A bit of the Alaskan Way Viaduct has been destroyed by man, before it could be taken by nature.

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A bit of the Alaskan Way Viaduct has been destroyed by man, before it could be taken by nature.

Friday night after rush hour, at 7:24 p.m., a tall machine with a lobster-shaped claw sheared a green lamppost, then chewed through concrete guardrail, as crews began to demolish the northbound onramp at First Avenue South.

Nearly a decade has passed since the Nisqually earthquake of Feb. 28, 2001, inspired the long political campaign to replace the elevated sections of Highway 99.

Small chunks fell. A worker sprayed water on dust clouds. First Avenue occasionally shuddered from the force as the machine punctured the concrete deck.

The task by Skanska, the state’s contractor for highway rebuild in Sodo, moved so briskly that the first span turned to rubble in 20 minutes, said Ron Paananen, program administrator for the state Department of Transportation, who had exchanged a high-five with Seattle Councilmember Jean Godden.

The job is part of a controversial $3.1 billion program to replace the viaduct with a new highway, including a $2 billion, 1.7-mile tunnel below downtown buildings.

Tunneling can’t begin until late summer, but the DOT already is constructing a Sodo segment that flies over the BNSF Railway lines and leads to an interchange between the sports stadiums and the container port.

The old northbound ramp will probably be severed from the viaduct by Saturday morning, said project director Matt Preedy. The old southbound exit was diverted a few days ago to a “frontage road” west of First Avenue. By April 1, a new northbound detour ramp will be attached — to be used until the tunnel is supposed to be done in 2015.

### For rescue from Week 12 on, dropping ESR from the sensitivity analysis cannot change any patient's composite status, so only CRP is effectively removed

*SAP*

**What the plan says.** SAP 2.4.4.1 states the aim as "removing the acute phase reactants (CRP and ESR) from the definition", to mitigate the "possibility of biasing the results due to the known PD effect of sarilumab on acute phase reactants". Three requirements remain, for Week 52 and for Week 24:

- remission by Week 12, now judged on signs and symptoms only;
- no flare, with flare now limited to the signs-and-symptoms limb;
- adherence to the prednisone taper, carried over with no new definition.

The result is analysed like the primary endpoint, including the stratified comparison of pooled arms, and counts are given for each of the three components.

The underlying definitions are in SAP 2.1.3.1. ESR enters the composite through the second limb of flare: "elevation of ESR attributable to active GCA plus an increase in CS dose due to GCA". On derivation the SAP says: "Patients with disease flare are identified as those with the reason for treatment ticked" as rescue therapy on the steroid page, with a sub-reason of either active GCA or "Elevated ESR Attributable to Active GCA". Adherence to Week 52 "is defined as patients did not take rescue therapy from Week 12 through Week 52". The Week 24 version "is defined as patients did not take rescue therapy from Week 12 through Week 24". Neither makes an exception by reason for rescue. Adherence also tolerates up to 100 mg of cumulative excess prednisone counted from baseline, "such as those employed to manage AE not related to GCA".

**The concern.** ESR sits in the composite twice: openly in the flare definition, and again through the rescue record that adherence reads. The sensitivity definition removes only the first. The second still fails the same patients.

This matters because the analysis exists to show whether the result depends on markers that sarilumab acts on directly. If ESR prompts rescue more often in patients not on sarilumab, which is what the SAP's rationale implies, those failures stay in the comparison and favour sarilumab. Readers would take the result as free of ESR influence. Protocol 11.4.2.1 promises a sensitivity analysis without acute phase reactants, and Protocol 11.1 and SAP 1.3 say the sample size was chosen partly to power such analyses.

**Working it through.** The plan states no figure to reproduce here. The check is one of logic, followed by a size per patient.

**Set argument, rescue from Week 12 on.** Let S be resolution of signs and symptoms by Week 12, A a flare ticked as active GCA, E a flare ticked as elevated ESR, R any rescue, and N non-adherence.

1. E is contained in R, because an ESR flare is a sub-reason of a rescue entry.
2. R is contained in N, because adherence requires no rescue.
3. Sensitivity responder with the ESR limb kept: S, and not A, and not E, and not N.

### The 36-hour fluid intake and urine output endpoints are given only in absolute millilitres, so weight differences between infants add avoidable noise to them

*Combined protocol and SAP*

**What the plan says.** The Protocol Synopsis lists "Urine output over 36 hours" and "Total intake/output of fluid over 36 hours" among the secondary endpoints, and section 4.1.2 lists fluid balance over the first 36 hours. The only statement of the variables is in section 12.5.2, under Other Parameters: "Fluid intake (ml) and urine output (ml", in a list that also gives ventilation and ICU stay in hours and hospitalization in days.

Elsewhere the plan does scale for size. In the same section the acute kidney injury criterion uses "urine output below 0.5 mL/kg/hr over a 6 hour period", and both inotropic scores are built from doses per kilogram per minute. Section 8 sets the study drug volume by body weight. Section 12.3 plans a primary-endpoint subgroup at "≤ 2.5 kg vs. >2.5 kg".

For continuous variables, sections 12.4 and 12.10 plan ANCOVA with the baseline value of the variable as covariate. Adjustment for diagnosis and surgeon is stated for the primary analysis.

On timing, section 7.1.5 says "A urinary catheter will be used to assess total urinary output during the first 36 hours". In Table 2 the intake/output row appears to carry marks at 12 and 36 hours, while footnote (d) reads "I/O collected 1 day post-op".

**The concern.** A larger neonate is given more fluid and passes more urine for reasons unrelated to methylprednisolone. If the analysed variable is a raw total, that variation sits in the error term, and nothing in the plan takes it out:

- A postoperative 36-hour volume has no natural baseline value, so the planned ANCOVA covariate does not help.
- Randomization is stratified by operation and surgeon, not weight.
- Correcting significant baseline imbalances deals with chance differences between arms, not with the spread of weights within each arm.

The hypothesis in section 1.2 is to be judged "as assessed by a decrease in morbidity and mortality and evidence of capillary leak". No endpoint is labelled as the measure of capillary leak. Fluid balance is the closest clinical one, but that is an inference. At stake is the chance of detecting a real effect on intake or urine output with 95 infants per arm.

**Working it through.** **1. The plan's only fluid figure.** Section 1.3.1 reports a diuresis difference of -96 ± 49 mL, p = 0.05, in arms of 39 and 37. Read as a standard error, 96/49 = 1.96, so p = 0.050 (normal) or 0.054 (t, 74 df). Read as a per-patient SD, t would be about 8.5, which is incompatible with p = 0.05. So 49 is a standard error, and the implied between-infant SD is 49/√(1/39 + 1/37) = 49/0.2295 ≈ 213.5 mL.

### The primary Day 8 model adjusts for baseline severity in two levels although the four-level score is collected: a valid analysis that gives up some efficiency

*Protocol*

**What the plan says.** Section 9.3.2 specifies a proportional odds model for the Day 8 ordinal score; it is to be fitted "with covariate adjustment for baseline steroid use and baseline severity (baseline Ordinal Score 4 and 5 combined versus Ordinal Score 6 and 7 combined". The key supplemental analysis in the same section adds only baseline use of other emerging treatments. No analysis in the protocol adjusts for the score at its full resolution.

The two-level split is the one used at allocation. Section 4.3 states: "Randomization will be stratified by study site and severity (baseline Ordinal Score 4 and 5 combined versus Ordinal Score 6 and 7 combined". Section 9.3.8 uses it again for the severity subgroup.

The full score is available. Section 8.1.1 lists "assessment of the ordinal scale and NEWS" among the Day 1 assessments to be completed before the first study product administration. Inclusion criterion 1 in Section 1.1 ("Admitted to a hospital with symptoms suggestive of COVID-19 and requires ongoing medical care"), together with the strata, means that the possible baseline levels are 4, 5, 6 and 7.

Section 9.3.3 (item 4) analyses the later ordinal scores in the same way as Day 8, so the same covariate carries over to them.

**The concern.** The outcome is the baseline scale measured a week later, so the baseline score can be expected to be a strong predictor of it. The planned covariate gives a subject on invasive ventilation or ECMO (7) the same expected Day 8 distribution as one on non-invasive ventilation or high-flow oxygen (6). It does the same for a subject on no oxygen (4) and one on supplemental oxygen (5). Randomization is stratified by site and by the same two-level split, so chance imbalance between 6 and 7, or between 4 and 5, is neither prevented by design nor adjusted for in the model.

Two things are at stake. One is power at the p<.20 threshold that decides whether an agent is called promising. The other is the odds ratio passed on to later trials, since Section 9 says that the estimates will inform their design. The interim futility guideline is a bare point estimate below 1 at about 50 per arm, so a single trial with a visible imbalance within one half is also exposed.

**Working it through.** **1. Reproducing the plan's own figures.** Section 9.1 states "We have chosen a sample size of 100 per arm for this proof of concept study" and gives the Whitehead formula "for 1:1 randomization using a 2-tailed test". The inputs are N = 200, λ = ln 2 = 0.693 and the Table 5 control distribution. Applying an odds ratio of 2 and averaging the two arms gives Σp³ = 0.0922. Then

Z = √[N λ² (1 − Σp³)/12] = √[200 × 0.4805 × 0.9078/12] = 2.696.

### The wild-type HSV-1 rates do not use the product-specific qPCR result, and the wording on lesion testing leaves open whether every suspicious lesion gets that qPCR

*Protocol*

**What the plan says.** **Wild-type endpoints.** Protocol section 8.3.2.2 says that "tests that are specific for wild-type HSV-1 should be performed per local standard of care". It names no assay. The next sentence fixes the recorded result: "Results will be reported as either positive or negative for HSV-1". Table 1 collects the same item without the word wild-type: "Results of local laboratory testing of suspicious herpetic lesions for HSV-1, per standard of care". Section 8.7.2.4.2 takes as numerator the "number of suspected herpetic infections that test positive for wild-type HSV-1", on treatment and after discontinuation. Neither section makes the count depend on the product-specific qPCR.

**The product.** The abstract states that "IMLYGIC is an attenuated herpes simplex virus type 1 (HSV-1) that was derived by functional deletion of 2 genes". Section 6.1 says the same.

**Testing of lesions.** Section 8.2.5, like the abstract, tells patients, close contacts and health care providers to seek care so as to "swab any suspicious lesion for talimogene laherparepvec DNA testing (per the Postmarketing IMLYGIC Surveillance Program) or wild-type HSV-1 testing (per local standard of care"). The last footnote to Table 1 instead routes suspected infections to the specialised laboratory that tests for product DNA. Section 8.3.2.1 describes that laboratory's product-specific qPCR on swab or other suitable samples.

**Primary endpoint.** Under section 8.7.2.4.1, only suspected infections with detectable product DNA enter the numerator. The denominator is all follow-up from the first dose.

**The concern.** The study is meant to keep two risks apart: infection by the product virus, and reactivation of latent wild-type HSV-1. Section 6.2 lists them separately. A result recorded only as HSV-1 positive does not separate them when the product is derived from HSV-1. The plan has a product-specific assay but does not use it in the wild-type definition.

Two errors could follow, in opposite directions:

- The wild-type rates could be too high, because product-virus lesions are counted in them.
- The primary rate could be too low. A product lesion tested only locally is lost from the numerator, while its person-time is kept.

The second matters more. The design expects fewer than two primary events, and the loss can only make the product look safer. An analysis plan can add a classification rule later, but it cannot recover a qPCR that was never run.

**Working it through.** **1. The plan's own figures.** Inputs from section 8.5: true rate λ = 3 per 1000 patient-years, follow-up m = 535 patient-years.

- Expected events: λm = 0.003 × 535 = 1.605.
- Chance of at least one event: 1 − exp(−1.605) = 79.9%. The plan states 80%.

Skanska, successfully built new highway connections a few blocks away, for the western terminus of the 3,020-mile Interstate 90.

Friday night’s doomed ramp was first used April 4, 1953, as one end of the original viaduct route.

Two vehicle lanes were squeezed into the northbound ramp, while two lanes exited southbound. Then in 1959, the viaduct was extended to Spokane Street.

“People were proud of it in those days,” said Godden, a 79-year-old former newspaper columnist. “They thought L.A. had their aerial freeways, and now we had them.”

Bob Larson, of Normandy Park, recalls that around 1950, waterfront congestion was terrible. After serving in the Korean conflict, he returned home to a new highway.

“Traffic was a lot better with the viaduct,” he says. Larson recalls saving time driving from West Seattle to see a girlfriend on Queen Anne Hill.

Though DOT has a signed tunnel contract in hand, the environmental-impact statement isn’t finished, and a pair of initiative campaigns seek to thwart the project.

Regardless, by early-2012 the frontage road and temporary north ramp will be rejiggered to carry the main Highway 99 traffic, separated from First Avenue, until the Sodo viaduct stretch is razed and rebuilt. But there will be only two lanes each way in the detour corridor. A trip to Queen Anne will take several minutes longer.

Mike Lindblom: 206-515-5631 or mlindblom@seattletimes.com